Marcum has been out since early June, and his injury couldn’t have come at a worse time. Because of it, he lost all of his trade value. And, being a free agent at the end of the season, he will likely walk without the Brewers get anything in return for him (although the Brewers still might get a compensation pick, the new rules make that sort of confusing).

You’d think Marcum wouldn’t be that tough of a pitcher to retain, but I think some personal issues come into play. Marcum expressed his interest in staying in Milwaukee last offseason, but said Doug Melvin wouldn’t even talk to him about an extension, likely because he was so focused on the Zack Greinke case. So now, one of two things is happening: Melvin STILL won’t talk to him, or Marcum is bitter about it.

So now we’ve basically lost both of our prized offseason acquisitions from the 2010-2011 offseason. Not very smart navigating by our front office, if you ask me.

> And that’s about it. After an off-day tomorrow, the Brewers start a three-game series against the Cardinals in St. Louis. Here are the probables:

Randy Wolf (3-7, 5.45 ERA) vs. Joe Kelly (1-4, 2.96 ERA)

Mark Rogers (0-0, 3.18 ERA) vs. Adam Wainwright (8-10, 4.24 ERA)

Marco Estrada (0-4, 4.34 ERA) vs. Kyle Lohse (11-2, 2.91 ERA)

Brewers’ bullpen holds serve until extra inning W

July 9, 2012

> I missed most of today’s game, but something rare took place, apparently: the Brewers’ bullpen didn’t give up a run. *gasp*

> The Brewers defeated the Astros today, 5-3, in ten innings. The offense had another relatively slow day, but it was just enough to squeak past the Astros. The Brewers’ bullpen was also stellar, holding the ‘Stros down to give the Brewers a win in their last game before the All-Star break.

Zack Greinke was starting his second consecutive game, and it didn’t go very well. If you recall yesterday, he was ejected in the first inning after four pitches for spiking the ball at the ground. So he was able to come back and start again today, but went just three innings while giving up three runs on five hits. He walked two and struck out five. Greinke’s bright spot was that he struck out the side in third inning, but other than that, he wasn’t very sharp. Ron Roenicke had already announced prior to the game that Greinke wouldn’t go very deep, and that he wanted to get Marco Estrada, the original scheduled starter, his share of work in.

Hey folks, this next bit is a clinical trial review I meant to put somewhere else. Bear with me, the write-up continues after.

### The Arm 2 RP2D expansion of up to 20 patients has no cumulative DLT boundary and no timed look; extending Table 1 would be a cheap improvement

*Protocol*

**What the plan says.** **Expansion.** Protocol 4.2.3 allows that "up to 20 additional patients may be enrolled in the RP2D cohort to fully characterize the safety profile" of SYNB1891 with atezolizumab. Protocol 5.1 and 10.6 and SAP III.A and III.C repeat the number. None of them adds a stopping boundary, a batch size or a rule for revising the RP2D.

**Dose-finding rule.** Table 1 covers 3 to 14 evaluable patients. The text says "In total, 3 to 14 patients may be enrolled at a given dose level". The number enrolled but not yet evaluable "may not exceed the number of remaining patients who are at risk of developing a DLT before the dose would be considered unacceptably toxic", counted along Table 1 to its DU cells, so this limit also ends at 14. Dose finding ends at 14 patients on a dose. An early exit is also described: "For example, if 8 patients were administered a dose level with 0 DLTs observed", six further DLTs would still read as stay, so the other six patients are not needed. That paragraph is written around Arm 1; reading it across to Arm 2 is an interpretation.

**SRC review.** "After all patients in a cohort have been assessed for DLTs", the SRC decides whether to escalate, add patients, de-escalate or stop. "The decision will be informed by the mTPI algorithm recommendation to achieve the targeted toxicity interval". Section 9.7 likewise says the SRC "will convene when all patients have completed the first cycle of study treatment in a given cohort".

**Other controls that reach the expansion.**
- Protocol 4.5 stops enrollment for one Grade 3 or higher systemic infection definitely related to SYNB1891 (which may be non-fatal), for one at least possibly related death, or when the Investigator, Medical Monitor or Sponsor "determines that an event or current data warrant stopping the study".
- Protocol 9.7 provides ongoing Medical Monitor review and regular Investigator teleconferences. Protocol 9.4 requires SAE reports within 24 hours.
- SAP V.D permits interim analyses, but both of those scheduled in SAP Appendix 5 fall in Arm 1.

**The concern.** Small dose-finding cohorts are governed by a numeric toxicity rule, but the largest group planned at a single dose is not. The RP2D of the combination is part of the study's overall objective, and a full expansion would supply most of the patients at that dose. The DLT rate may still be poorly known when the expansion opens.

All of the Astros runs came in the first inning. Jordan Schafer led off the game with a single, and Jose Altuve drove him in with a double. One batter later, J.D. Martinez hit an RBI single. Then, Greinke had a temporary lapse of command. After striking out Jed Lowrie and giving up a single to Chris Johnson, Greinke walked Brian Bogusevic to load the bases, then served up a bases-loaded walk to Chris Snyder. He struck out the pitcher, Jordan Lyles, to end the inning, but the damage had been done, and it was obvious Greinke was still shaken up about yesterday.

The Brewers answered in the second inning on Rickie Weeks’ solo home run, but didn’t score again until Aramis Ramirez’s RBI single in the sixth.

The next threat came in the eighth inning. Astros reliever Wesley Wright walked Norichika Aoki to start the inning. After Nyjer Morgan moved him over with a sacrifice bunt, Ryan Braun once again came through in the clutch and hit a game-tying RBI single. Braun then stole both second and third base, but Corey Hart killed the rally.

Neither squad scored in the ninth, so the game was sent to extras, which has been quite the theme for the Brewers this year. The Astros put in struggling reliever Fernando Rodriguez for the tenth, and he walked Morgan to start the inning. Morgan then stole second, which prompted the Astros to intentionally walk Braun. Then, with Ramirez batting, Rodriguez threw a wild pitch (apparently the last name Rodriguez automatically makes you an erratic reliever), and both runners advanced. So Rodriguez was gifted with another open base, and naturally walked Ramirez. Hart then made up for his rally-kill in the eighth by hitting a go-ahead RBI single. Weeks followed that up with another RBI single. Unfortunately, Rodriguez found his stuff and struck out the side from there, preventing the Brewers from putting up a big inning.

John Axford was on for the save in the bottom of the inning, and we all know how he’s pitched lately. It looked like we were in for another blown save when he gave up back-to-back singles to Snyder and Matt Dominguez. But, after Schafer moved both runners on a sacrifice bunt, Ax came back to strike out Altuve and Scott Moore to end the game and earn hi 15th save of the year.

> As I’ve kept saying, the Brewers bullpen was outstanding today. Until Axford gave up the singles in the tenth, the Astros hadn’t gotten a hit since the second inning when Greinke was still in. Estrada did indeed get his work in, tossing three near perfect innings, blemished by one walk while striking out three. Jose Veras, Francisco Rodriguez, and Manny Parra each threw perfect innings of their own as well.

I’m not going to get too excited about this, because it is the Astros. But this is a good sign and should be a confidence-builder for the Brewers’ struggling bullpen.

> Don’t look now, Jayson Stark, but Weeks is legitimately starting to get hot. He went 3-for-5 today with two RBIs, yet his average is still at an excruciating .199. Guess he’ll have to wait until after the All-Star break to bring it over the .200 barrier.

> Greinke already sort of made history today, being just the second pitcher this season to start consecutive games (C.J. Wilson of the Angels being the other). But now he’s got a chance to do something a pitcher hasn’t done since 1917: start three start games. Greinke is scheduled to start the first game after the All-Star break (which has been changed to four days this year), and that would count as three consecutive.

If he only he were starting the All-Star Game too.

> And that’s about it. After the ASG, the Brewers face a crucial stretch of division opponents in the Pirates, Cardinals, and Reds. This could decide the fate of their season, and whether or not they can get back in contention. Let’s hope for the best.

> Anyway, thanks for reading, and feel free to leave your thoughts.

Brewers defeated by 1B umpire

July 8, 2012